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Start here: How to help your student gain independence and the skills they need for life after high school

How to navigate the College Readiness Resource Center

As the parent or caregiver of a young person with a visual impairment, you’re a critical part of their educational team. Yet, as you consider your student’s life after high school, it might be hard to know where to begin, especially if you’ve never sent a student to college before, or if you never attended college yourself! 

You may also have questions or concerns about your student’s readiness for this next step. We’ve created this guide to help you begin, with some important foundational information to help frame your next steps. 

You can approach these resources in a couple of ways. Choose which one works best for you. 

For those of you who like to start at the beginning: 

  1. Learn the difference between the supports for your student in high school and college in this article about how to support your student’s growing independence and transition from IDEA to ADA. Trust us. This is the best place to start! (We’ve got similar articles for your student and your student’s TVI, too!)
  2. Assess your student’s skills with the College Readiness Checklist (from your perspective), share it with your student’s educators, and then discuss your answers with your TVI and your student. Some of the questions may surprise you, or be about things you’ve never heard of. The key here is to learn what you don’t know, and consider how to plan to fill in some of the gaps. Bottom line: the supports currently in place in high school do not exist in the college setting. (The previously mentioned article, “From ‘parent advocate’ to ‘partner:’ How your role changes with high school graduation” has more on this crucial topic.)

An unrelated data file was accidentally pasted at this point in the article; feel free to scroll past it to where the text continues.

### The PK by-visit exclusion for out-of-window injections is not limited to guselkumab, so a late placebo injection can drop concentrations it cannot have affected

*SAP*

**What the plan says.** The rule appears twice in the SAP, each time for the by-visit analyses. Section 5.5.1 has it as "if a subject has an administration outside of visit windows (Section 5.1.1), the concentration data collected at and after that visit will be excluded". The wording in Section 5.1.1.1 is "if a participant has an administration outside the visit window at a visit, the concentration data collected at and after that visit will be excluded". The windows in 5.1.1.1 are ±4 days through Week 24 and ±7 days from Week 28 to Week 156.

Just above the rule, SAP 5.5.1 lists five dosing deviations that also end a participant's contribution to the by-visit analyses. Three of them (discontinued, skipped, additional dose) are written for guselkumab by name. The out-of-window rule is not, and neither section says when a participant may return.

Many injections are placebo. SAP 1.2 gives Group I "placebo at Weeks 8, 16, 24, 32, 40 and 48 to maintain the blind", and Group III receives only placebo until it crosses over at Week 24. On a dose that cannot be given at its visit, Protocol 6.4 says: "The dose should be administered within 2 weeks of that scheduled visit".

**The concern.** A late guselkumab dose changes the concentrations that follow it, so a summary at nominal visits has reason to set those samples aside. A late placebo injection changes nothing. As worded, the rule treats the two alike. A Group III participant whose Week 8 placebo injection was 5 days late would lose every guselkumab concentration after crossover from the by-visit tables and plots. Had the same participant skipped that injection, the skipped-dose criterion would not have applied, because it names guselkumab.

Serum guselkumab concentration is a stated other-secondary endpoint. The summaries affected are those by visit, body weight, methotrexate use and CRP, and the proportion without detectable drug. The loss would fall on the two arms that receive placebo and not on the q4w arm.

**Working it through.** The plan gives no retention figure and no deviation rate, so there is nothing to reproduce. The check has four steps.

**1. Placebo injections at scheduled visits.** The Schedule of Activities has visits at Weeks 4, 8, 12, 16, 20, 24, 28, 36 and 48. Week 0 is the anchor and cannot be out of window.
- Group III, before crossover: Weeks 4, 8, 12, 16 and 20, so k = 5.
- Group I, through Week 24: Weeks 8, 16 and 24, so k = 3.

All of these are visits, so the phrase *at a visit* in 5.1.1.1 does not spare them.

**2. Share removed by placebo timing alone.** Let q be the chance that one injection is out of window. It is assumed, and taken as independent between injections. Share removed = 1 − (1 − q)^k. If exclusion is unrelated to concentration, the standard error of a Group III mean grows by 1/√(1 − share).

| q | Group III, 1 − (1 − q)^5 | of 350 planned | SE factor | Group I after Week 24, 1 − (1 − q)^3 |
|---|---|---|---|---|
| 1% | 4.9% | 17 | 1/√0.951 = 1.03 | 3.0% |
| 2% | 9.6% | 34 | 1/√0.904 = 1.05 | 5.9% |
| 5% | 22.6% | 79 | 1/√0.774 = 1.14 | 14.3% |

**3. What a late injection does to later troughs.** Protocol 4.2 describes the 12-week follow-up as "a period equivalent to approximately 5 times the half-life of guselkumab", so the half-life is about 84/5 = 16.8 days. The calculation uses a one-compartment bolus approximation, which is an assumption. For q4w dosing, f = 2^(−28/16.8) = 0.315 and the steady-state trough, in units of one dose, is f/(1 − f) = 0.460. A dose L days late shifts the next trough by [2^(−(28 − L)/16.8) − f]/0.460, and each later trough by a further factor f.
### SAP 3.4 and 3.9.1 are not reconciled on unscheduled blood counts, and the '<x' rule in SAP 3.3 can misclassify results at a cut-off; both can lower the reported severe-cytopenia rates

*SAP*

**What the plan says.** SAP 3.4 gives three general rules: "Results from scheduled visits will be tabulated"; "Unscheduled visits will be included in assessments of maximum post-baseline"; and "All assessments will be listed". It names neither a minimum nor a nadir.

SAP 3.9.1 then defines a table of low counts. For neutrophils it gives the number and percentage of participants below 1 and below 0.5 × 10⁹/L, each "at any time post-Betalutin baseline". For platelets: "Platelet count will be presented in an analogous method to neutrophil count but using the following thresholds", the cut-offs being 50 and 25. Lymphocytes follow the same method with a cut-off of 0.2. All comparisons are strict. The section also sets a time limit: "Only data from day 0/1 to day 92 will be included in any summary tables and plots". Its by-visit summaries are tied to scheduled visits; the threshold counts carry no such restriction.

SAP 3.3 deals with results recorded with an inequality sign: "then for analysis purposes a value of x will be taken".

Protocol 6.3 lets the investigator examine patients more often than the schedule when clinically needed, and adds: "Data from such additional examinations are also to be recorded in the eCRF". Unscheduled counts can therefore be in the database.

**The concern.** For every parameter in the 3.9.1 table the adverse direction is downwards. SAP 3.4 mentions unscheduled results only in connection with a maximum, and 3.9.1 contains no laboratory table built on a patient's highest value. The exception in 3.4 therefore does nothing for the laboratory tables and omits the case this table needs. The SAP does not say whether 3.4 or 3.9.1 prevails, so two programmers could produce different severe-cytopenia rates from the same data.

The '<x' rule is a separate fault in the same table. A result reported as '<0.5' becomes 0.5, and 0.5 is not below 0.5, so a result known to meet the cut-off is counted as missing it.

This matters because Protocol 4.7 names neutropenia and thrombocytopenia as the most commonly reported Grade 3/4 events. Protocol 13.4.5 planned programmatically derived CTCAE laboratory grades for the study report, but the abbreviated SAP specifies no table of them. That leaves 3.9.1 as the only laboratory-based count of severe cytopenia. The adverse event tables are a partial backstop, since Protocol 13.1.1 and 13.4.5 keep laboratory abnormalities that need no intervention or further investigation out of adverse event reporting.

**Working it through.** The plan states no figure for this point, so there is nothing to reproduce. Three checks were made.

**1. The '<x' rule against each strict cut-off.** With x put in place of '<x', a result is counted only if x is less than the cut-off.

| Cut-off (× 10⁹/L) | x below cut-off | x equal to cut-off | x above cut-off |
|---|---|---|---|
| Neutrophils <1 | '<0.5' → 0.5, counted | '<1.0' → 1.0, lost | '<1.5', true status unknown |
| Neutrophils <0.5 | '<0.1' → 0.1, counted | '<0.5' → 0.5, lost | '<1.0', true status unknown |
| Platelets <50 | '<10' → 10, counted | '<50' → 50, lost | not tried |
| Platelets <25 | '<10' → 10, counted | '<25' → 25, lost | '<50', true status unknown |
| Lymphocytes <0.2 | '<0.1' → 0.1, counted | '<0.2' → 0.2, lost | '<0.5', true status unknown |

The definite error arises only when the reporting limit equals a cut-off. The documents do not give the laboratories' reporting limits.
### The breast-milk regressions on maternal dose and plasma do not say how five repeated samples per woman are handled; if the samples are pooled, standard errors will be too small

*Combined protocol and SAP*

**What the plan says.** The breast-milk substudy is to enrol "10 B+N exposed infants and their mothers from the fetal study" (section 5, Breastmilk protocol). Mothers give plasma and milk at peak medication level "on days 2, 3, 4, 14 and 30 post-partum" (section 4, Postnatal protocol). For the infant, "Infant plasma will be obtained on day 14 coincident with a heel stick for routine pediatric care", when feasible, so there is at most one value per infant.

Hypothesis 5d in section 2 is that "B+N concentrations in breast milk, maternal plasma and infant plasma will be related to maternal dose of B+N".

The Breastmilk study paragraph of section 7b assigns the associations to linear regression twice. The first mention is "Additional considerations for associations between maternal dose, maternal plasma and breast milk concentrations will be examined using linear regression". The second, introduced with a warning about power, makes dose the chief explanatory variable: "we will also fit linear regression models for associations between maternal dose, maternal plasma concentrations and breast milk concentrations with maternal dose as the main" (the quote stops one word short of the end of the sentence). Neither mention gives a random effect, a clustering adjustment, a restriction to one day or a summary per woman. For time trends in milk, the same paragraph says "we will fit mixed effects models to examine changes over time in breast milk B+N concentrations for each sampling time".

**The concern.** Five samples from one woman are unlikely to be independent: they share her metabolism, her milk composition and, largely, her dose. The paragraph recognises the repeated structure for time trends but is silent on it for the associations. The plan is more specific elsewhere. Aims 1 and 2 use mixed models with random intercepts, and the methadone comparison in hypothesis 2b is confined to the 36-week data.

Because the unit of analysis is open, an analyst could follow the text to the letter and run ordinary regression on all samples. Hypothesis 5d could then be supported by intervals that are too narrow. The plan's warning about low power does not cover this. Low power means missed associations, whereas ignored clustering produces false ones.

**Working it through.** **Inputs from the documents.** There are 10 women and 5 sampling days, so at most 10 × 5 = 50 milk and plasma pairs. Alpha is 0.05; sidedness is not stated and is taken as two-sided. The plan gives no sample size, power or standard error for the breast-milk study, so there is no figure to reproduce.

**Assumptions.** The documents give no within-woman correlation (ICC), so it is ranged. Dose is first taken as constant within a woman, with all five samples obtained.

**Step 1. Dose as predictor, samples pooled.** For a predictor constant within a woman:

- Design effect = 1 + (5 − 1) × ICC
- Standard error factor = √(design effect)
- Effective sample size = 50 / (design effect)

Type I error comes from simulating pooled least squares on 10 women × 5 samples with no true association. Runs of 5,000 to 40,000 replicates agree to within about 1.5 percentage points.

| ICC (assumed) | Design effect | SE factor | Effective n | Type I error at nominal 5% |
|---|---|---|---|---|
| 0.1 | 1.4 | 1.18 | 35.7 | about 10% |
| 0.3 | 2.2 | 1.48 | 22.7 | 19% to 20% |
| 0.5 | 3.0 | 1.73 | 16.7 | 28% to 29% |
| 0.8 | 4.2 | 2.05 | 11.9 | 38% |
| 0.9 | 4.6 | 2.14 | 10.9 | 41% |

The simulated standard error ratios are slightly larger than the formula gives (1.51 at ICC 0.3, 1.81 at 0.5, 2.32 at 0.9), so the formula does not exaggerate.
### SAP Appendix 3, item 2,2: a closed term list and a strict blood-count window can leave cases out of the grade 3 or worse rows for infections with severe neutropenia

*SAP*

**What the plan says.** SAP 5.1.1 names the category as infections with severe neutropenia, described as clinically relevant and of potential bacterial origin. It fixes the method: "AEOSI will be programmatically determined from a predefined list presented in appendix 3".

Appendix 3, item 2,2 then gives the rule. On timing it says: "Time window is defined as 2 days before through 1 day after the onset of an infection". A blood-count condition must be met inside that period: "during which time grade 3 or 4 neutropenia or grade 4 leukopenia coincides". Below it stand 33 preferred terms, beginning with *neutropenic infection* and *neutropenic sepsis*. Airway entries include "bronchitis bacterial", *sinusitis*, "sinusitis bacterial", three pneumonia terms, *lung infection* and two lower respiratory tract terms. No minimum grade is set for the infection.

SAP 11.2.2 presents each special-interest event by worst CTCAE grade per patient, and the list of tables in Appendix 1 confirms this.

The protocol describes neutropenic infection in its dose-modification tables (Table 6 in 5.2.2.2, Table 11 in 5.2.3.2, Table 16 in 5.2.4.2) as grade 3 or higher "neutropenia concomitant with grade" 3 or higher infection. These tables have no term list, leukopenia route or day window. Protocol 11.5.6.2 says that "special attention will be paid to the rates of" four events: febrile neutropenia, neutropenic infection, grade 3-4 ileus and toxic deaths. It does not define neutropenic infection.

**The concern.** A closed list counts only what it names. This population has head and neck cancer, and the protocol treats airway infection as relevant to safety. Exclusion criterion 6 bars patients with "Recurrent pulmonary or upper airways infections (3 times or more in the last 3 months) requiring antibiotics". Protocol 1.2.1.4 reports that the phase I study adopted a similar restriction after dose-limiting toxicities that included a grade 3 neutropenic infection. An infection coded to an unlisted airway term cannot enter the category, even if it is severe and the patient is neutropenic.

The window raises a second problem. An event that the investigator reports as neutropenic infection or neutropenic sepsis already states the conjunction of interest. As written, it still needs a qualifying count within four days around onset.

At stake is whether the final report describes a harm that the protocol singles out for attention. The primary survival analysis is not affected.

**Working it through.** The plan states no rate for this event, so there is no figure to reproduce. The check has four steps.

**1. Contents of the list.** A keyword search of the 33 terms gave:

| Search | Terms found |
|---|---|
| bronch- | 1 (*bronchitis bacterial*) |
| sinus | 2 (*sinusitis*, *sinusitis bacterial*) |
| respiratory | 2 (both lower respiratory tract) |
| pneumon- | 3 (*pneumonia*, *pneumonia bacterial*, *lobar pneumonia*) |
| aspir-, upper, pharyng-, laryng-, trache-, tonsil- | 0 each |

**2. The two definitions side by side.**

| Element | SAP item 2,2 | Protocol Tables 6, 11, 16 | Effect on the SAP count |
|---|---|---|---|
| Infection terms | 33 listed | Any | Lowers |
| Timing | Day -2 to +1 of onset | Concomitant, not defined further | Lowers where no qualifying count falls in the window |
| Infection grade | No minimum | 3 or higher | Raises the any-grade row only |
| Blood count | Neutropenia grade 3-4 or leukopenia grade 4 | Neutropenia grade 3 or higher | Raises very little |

3. Then, explore the differences between colleges and universities in this article ”College: Is it the right option for me?” Move onto “If not college… then what?
  4. Finally, “College: Not a one size fits all” will help you better understand the many kinds of colleges and programs out there. A common way to begin is to consider how you feel about a few things: How far from home does your student want to be, or are they ready to be? Does your student really know what they want to study? There aren’t many students who really do!? (Pro tip: it’s ok if they don’t!) How much academic work does your student do independently? Do they have initiative? How independent is your student in managing day-to-day logistics, travel and other tasks of daily living? Lots of things change in college, but there are different ways to begin this part of their life that will set them up for success.
  5. Finally, if some of their skills are not ready and they’re not quite independent, consider helping your student to take their time to get to college. While a lot of voices online and in social media make it sound like attending college right after high school is what everyone does, that’s not the case. Work with your student to plan out the next steps carefully, on a timeline that makes sense for them. And, be sure to include other important adults in this conversation (sometimes, it’s helpful to discuss these topics with someone other than a parent). Once you read through these foundational articles, explore the rest of the articles as your needs evolve. 

Option 2: Jump in wherever your interest takes you! We will be adding more material to this resource, so keep coming back to learn more! 

There is so much I didn’t know about the differences in accommodations between high school and college. My son had lots of support in high school, but once he got to college he had to be a lot more independent.

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